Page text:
On a recent visit to Tofino, I noticed thousands of small, electric-blue marine creatures scattered all over the beaches like washed up jellyfish. Naturally, my first instinct was to grab one by its little translucent fin and give it a thorough examination. Their underside resembled an anemone while their top sported the cellophane-like fin I had first grabbed. Each creature was oval shaped and only a few centimeters long.
My initial feeling of awe soon turned to frustration when I found I could not identify the creature. Apparently I was not the only one unfamiliar with these blue animals. I started to think nobody would know what they were, when on the last day, my surf instructor was able to give me the name Velella velella.
As it turns out, knowledge about Velella velella is still limited, but we do know that they are carnivorous relatives of jellyfish. Unlike jellyfish, they cannot swim underwater in the direction of their choice. They are at the mercy of the currents, floating on the surface of the ocean and catching the wind with their sails. Experts believe Velella velella begin their life cycle submerged far off shore, and spend their adult life on the surface of the ocean until getting washed ashore in different parts of the world.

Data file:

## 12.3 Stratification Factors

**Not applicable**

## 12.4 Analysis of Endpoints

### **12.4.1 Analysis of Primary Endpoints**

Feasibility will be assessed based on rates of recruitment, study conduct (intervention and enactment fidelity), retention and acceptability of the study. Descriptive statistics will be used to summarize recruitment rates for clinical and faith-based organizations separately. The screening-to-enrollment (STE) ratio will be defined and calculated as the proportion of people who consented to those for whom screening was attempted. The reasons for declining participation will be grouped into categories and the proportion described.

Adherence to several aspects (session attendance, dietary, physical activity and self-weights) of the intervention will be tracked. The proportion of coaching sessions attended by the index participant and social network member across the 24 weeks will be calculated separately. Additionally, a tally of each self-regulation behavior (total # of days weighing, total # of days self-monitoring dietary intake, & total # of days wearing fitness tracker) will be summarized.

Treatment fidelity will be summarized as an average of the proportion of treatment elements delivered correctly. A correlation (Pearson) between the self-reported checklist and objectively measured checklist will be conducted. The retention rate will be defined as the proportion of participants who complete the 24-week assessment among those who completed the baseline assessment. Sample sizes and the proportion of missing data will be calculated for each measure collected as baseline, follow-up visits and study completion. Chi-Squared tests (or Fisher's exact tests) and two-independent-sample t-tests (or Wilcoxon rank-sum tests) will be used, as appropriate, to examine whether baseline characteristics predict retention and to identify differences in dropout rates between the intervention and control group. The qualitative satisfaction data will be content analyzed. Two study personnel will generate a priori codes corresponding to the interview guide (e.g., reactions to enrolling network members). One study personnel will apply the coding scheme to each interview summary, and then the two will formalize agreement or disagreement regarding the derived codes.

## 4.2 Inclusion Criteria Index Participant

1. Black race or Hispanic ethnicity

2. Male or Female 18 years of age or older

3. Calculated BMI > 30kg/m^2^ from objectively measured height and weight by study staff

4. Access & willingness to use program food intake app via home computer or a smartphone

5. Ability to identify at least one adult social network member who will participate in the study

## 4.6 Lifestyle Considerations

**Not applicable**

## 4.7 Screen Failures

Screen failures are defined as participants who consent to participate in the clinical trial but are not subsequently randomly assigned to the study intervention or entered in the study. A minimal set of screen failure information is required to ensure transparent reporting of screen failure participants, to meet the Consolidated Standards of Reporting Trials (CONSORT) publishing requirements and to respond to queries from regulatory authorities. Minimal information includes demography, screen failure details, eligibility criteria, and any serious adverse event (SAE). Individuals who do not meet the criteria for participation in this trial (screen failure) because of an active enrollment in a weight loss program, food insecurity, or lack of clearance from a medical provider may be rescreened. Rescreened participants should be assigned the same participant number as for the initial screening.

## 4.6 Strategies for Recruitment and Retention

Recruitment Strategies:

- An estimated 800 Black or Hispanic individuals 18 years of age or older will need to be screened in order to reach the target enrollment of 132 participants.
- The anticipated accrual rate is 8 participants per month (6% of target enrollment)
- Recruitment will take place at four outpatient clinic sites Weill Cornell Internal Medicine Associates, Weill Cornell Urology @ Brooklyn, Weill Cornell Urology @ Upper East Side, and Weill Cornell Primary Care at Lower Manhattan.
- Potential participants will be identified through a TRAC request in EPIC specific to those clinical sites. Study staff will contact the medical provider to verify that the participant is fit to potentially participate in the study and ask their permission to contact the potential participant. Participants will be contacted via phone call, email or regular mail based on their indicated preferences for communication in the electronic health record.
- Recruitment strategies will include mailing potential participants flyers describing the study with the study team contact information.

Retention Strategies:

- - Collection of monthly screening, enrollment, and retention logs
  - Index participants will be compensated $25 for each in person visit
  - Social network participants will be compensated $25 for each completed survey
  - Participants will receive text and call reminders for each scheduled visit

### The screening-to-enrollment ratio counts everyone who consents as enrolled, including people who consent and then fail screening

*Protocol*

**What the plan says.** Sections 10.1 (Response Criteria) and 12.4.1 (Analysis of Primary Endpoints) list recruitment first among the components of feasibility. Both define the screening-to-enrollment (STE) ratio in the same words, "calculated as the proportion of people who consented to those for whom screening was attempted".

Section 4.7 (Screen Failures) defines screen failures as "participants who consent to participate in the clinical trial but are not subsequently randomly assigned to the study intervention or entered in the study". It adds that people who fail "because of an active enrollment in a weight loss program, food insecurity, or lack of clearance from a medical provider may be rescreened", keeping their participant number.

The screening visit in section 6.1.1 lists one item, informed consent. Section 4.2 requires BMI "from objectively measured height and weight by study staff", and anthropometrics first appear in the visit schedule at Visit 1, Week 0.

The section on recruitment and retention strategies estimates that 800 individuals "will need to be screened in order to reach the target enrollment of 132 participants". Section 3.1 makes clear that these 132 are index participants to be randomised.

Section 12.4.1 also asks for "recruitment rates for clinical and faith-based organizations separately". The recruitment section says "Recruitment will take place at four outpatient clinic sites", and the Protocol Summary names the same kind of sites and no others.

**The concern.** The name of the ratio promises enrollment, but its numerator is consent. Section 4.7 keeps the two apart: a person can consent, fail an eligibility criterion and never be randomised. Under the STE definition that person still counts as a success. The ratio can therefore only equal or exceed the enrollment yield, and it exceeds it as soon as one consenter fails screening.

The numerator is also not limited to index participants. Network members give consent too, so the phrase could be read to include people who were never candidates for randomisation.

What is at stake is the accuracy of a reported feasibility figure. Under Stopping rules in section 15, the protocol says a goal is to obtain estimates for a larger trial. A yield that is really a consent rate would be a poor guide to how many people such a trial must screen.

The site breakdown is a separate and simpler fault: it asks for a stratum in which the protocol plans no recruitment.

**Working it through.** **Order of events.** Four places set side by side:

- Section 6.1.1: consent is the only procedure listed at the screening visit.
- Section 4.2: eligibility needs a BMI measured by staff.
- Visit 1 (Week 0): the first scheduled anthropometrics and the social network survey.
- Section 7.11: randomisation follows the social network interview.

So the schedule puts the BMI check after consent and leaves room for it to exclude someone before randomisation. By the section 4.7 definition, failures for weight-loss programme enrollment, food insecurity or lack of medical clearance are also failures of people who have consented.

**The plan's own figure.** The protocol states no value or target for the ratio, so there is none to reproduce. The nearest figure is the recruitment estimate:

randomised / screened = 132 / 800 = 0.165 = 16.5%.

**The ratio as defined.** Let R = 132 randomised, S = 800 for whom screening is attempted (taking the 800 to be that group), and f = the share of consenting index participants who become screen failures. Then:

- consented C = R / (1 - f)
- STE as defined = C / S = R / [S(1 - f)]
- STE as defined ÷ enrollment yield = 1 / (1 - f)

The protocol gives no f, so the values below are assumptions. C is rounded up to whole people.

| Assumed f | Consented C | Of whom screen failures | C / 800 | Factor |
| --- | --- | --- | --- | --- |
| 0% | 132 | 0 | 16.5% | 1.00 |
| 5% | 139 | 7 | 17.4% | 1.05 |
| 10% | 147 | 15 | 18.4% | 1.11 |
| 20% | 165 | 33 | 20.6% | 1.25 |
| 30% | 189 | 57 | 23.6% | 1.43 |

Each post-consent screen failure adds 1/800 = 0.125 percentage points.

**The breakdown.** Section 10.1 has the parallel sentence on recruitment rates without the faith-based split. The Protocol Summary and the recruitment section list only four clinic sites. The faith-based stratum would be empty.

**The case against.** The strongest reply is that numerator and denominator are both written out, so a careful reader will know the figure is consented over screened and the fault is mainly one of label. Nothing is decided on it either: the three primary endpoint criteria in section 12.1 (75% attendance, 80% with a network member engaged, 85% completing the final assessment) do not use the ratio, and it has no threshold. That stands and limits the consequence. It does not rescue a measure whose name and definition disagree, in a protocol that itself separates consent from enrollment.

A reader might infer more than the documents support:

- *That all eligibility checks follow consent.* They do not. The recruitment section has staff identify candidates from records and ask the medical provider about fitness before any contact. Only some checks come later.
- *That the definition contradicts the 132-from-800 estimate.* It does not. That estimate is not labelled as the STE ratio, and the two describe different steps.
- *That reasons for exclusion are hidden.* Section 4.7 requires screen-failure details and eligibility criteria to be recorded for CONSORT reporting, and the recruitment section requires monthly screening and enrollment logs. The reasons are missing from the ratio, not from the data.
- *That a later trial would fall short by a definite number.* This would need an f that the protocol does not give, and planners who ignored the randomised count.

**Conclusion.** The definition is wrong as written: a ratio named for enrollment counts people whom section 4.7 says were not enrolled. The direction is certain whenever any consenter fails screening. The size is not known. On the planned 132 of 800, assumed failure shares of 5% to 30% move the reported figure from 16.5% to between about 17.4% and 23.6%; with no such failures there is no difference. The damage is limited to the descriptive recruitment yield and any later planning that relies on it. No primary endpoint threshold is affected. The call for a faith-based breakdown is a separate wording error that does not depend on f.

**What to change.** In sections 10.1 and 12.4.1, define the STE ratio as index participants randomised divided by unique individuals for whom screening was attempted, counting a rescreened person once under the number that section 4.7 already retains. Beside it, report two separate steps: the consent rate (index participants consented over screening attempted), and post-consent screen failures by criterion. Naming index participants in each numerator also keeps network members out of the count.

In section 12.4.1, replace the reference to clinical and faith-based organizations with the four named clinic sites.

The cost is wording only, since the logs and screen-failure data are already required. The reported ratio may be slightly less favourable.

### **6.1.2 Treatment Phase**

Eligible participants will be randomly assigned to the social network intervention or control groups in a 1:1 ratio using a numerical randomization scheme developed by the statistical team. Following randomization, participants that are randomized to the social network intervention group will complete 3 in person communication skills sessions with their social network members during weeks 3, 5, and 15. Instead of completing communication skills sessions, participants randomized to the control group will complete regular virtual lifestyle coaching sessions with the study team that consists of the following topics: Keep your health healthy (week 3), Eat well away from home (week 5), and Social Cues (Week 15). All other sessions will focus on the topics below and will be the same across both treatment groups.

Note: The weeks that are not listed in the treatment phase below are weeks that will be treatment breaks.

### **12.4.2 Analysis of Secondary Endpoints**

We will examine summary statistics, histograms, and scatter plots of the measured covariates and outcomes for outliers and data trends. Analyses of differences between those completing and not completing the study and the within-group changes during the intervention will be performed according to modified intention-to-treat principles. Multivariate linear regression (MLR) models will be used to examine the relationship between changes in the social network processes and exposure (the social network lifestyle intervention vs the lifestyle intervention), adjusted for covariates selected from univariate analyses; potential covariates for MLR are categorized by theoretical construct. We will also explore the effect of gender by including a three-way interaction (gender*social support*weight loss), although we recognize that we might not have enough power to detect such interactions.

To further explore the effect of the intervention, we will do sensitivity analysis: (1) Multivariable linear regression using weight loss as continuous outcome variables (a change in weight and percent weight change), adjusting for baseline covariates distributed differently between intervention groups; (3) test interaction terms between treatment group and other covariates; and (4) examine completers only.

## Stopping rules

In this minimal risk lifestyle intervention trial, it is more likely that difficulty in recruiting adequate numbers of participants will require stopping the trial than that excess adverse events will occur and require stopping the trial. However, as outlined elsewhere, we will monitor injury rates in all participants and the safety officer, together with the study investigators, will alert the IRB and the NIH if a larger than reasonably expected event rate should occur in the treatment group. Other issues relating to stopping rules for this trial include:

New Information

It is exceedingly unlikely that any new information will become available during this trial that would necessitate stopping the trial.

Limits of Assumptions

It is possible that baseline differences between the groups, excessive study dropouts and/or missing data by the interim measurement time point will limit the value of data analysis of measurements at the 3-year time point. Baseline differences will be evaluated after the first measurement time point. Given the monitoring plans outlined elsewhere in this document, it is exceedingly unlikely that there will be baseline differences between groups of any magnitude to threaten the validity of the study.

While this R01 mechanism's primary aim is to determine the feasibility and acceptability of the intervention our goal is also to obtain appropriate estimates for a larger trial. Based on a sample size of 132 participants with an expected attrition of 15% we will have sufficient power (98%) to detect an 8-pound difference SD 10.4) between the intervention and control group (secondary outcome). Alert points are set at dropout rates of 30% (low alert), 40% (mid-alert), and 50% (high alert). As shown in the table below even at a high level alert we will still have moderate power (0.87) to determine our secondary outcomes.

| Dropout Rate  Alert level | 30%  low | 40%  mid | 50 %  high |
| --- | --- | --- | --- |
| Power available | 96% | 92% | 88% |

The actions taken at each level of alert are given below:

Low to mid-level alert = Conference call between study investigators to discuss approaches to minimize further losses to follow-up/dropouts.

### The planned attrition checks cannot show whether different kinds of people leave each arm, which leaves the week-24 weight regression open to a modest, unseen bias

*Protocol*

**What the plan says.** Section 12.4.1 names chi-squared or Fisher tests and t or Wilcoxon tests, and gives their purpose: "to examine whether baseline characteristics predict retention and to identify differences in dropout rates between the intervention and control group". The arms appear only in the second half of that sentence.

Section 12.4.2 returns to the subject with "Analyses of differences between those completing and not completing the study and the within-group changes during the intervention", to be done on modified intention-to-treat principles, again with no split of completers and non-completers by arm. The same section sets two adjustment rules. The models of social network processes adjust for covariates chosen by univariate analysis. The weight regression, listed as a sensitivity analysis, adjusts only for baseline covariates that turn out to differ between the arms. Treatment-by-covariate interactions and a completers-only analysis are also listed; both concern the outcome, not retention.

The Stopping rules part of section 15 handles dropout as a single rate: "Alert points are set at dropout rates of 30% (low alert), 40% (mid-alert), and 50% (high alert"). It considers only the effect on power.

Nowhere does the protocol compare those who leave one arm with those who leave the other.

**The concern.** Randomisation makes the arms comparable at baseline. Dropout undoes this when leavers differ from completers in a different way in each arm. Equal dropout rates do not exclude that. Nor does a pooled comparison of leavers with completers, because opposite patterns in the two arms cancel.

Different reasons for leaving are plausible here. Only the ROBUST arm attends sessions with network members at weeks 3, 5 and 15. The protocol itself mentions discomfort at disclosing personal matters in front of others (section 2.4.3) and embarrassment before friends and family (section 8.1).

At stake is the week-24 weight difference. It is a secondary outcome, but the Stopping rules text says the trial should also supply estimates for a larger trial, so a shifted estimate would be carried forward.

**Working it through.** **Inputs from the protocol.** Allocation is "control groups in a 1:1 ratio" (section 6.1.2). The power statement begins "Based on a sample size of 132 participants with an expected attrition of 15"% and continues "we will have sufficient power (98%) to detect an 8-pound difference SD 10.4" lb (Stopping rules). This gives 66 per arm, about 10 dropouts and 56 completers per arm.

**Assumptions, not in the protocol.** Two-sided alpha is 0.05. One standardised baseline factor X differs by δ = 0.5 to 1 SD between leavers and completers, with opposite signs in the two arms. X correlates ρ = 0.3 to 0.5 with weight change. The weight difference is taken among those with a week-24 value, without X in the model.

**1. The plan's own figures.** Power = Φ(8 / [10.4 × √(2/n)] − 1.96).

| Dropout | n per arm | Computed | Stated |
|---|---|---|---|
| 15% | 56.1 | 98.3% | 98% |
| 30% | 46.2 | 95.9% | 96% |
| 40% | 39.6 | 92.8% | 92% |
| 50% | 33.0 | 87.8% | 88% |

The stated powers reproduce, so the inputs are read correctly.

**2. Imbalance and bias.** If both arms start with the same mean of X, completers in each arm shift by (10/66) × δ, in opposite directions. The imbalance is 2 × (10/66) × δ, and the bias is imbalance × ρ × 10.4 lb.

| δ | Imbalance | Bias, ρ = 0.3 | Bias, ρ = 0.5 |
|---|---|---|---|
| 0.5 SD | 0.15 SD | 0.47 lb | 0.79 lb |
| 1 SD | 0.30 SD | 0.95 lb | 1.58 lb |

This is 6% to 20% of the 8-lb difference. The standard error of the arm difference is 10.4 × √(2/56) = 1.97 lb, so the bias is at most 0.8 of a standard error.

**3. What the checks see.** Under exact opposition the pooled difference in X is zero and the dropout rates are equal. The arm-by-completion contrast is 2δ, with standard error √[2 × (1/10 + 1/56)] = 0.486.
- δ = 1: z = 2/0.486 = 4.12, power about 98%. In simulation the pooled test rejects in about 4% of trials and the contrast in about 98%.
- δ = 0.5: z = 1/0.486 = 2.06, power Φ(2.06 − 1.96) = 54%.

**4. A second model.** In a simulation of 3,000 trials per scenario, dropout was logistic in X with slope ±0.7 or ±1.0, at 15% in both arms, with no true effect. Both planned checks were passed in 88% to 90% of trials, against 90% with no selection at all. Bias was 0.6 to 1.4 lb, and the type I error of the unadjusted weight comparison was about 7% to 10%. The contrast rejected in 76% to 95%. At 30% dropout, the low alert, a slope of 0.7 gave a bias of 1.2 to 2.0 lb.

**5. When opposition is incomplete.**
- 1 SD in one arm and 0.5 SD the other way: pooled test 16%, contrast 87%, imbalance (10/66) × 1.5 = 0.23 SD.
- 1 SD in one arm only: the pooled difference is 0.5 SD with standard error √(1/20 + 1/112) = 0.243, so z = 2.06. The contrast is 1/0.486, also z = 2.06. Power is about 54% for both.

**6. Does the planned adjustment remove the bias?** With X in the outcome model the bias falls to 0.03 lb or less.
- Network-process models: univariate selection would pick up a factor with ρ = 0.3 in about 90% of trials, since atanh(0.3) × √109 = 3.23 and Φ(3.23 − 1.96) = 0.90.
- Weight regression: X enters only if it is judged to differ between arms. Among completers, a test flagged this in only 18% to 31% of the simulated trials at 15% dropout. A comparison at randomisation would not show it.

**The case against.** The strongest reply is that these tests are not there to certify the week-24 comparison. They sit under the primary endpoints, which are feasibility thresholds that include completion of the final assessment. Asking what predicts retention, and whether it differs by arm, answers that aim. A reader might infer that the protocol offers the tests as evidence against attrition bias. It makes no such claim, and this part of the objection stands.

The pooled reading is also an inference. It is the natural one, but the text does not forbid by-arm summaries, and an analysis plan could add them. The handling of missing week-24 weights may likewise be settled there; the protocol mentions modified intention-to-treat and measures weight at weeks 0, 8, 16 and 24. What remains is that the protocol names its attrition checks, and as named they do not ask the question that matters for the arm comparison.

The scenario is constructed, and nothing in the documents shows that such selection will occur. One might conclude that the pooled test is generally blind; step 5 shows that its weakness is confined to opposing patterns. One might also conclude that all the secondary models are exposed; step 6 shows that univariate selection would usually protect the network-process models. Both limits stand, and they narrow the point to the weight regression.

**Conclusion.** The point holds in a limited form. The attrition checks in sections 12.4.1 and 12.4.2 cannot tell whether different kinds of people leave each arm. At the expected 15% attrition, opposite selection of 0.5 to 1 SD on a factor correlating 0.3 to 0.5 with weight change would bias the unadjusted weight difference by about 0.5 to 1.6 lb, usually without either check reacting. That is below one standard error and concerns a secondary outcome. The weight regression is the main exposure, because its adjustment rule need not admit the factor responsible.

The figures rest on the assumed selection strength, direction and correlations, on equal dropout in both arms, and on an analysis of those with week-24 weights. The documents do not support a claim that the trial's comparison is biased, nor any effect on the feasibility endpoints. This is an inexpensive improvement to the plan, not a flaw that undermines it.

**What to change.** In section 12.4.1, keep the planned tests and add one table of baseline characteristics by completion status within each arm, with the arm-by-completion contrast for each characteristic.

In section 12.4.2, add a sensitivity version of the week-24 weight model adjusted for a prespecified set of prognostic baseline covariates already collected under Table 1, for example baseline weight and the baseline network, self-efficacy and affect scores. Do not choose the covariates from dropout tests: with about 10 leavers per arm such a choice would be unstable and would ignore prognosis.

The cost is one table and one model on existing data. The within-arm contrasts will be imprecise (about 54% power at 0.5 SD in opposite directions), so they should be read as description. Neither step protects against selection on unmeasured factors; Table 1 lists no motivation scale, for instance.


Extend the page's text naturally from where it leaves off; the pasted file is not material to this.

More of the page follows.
Velella velella is usually distributed throughout tropical waters around the globe, leaving its highly unusual mass appearance on Tofino beaches an inexplicable mystery. Previously, it was thought to be an unusual occurrence on Oregon beaches, but this summer Velella velella was spotted in Washington State, on Vancouver Island and as far north as Haida Gwaii.
Why did these blue creatures wash ashore in Canada? It’s likely that unusual winds and currents brought Velella velella to the Pacific Northwest. One idea links agricultural runoff to an increase in jellyfish-like creatures. Runoff from farms can contribute to algae and plankton growth, and since plankton is a food source for jellyfish and related species, the increase in food could lead to an abundance of jellyfish and Velella velella populations. An increased population of Velella velella might then explain why we are seeing them farther north.
Meanwhile, some are hypothesizing that overfishing and decreases in marine mammal populations are leaving less predators than usual to eat jellyfish and Velella velella, thus allowing their populations to explode.
With 71% of our earth covered in oceans and 95% of those waters unexplored, Velella velella are just one of thousands of species remaining to be discovered! What are we waiting for?